High on the Christmas spirit, the Tick (Townsend Coleman) mistakes a lowly hood (Jim Cummings) for jolly old St. Nick. When our hero interferes with the cops’ pursuit, the bank robber ends up electrocuted on a neon sign — leaving Arthur (Rob Paulsen) to explain to the Tick that there is, in fact, no Santa. The hood later awakens with a new ability to make duplicates of himself, and continues his crime spree with a new gang of Santa Clones. They inevitably interrupt the superhero community’s night of Christmas caroling, but the Tick finds he cannot fight any of the rogue Santas. He is admonished for his continued belief in Santa and almost comes to doubt Kris Kringle’s existence when Santa’s Little Secret Service appear at the Tick and Arthur’s apartment to prepare them for Santa’s arrival. He attempts to convince the Tick that it is okay to hit the false Santas in this particular instance.

Like many of The Tick’s best episodes in its animated run from 1994 to 1996, the madness inherent in Coleman’s voice keeps the story electric. Serving as contrast, though, are Cummings’ no-nonsense Multiple Santas and a pair of deadpan security guards who openly question their holiday malaise while The City becomes the Santa Clones’ toy box. And just when you think the story is going in a conventional direction with the Tick learning the sad truth of St. Nicholas, the real Santa appears to offer gifts and serve as a hilarious deus ex machina. It all culminates with the Tick’s improbable Christmas speech, with Arthur joining in the madness as both have visions of sugarplums dancing around their heads.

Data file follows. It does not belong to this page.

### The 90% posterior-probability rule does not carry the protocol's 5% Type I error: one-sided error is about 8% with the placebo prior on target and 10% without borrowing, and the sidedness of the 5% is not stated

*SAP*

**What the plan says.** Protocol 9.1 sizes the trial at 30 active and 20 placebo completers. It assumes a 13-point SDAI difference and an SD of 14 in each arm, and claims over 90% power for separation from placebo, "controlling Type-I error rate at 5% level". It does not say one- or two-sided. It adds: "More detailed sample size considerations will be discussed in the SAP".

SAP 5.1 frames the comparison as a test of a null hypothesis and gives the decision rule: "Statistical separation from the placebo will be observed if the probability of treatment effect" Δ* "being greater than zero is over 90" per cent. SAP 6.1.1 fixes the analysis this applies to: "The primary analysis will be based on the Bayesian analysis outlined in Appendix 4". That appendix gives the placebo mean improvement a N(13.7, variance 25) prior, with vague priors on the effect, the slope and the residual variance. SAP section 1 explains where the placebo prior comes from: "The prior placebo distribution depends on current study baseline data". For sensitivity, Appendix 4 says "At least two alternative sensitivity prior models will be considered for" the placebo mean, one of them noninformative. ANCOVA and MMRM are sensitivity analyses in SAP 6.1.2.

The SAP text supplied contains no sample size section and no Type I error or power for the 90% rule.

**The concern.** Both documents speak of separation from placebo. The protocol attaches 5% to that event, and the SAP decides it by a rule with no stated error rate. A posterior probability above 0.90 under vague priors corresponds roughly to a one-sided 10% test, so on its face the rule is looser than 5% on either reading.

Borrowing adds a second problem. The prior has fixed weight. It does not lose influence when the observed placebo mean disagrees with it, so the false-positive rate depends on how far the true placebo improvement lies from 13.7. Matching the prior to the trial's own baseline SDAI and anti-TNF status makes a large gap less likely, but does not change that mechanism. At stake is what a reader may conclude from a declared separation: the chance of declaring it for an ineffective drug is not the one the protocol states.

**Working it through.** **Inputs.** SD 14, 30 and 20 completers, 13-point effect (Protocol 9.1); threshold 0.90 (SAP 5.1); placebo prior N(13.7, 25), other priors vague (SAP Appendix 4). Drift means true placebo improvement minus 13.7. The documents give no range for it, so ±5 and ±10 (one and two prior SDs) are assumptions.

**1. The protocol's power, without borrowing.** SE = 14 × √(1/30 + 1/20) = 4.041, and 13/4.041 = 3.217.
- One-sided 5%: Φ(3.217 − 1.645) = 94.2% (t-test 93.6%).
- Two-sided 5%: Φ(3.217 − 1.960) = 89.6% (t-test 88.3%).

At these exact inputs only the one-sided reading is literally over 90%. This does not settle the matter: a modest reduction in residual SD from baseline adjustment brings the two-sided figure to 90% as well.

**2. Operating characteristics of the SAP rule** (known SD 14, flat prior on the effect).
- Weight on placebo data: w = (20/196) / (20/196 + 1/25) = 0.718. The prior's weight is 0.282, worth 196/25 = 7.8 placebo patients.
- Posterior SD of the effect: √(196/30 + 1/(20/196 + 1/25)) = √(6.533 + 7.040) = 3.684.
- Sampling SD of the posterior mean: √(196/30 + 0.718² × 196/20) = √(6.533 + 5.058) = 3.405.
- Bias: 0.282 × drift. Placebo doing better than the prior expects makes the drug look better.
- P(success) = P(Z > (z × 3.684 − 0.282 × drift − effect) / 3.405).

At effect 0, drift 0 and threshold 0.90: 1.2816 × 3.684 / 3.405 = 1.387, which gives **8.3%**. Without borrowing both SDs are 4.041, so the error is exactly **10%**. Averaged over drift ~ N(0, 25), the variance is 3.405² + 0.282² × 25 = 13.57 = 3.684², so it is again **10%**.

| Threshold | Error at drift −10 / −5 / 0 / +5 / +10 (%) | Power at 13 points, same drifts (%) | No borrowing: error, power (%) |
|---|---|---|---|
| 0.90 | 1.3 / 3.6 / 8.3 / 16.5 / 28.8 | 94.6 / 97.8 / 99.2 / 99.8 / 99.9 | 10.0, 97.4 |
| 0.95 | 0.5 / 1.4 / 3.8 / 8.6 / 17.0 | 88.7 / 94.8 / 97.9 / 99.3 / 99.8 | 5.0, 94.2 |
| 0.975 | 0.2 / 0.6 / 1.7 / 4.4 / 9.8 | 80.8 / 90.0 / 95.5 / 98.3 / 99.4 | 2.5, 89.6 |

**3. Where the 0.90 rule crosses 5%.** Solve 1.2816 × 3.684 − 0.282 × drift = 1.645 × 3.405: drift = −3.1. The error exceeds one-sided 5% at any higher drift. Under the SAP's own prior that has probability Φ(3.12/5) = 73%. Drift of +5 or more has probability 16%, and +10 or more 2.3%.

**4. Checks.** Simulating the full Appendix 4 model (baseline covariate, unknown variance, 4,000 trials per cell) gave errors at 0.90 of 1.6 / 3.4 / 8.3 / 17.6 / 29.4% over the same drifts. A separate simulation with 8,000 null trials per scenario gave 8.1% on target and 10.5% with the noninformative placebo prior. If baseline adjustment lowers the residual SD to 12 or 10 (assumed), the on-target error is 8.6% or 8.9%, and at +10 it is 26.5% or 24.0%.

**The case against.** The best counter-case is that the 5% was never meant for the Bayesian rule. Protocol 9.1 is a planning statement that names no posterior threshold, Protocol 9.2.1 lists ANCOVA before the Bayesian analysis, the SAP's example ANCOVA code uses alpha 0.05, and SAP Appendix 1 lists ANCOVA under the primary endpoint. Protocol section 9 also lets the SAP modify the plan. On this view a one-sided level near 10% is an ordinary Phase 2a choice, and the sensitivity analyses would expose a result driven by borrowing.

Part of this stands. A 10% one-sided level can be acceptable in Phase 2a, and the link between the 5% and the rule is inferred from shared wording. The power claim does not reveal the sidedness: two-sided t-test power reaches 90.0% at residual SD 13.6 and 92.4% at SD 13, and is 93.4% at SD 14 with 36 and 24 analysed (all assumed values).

2. DC's Legends of Tomorrow 89% – “Beebo the God of War”

DC's Legends of Tomorrow -- "Beebo the God of War" -- Image Number: LGN309b_0322.jpg -- Pictured: Katia Winter as Freydis Eriksdottir -- Photo: Dean Buscher/The CW

(Photo by Dean Buscher/The CW)

Still smarting from their recent losses, the Legends find a new time anomaly to keep their minds of their grief. They arrive in 1000 A.D. Newfoundland, where Leif Erikson (Thor Knai) and his sister Freydis Eriksdottir (Katia Winter) have made landfall. In the original history, Leif’s convention to Christanity led to his group going back to Greenland. But in the altered timeline, the Erik siblings remained and conquered all of what would become New Valhalla — all thanks to the new god Freydis discovered just before the Yuletide: Cuddle Me Beebo, the number one holiday gift in 1992.

When Legends finally catch up to the anomaly, they discover the Beebo doll was in the possession of the younger Dr. Martin Stein (Graeme McComb), whose 2017 self recently died in their timeline. Once they free the younger Stein, they discover Christmas is no more. It has been replaced with Beebo Day, and their attempts to fix the timeline only make things worse.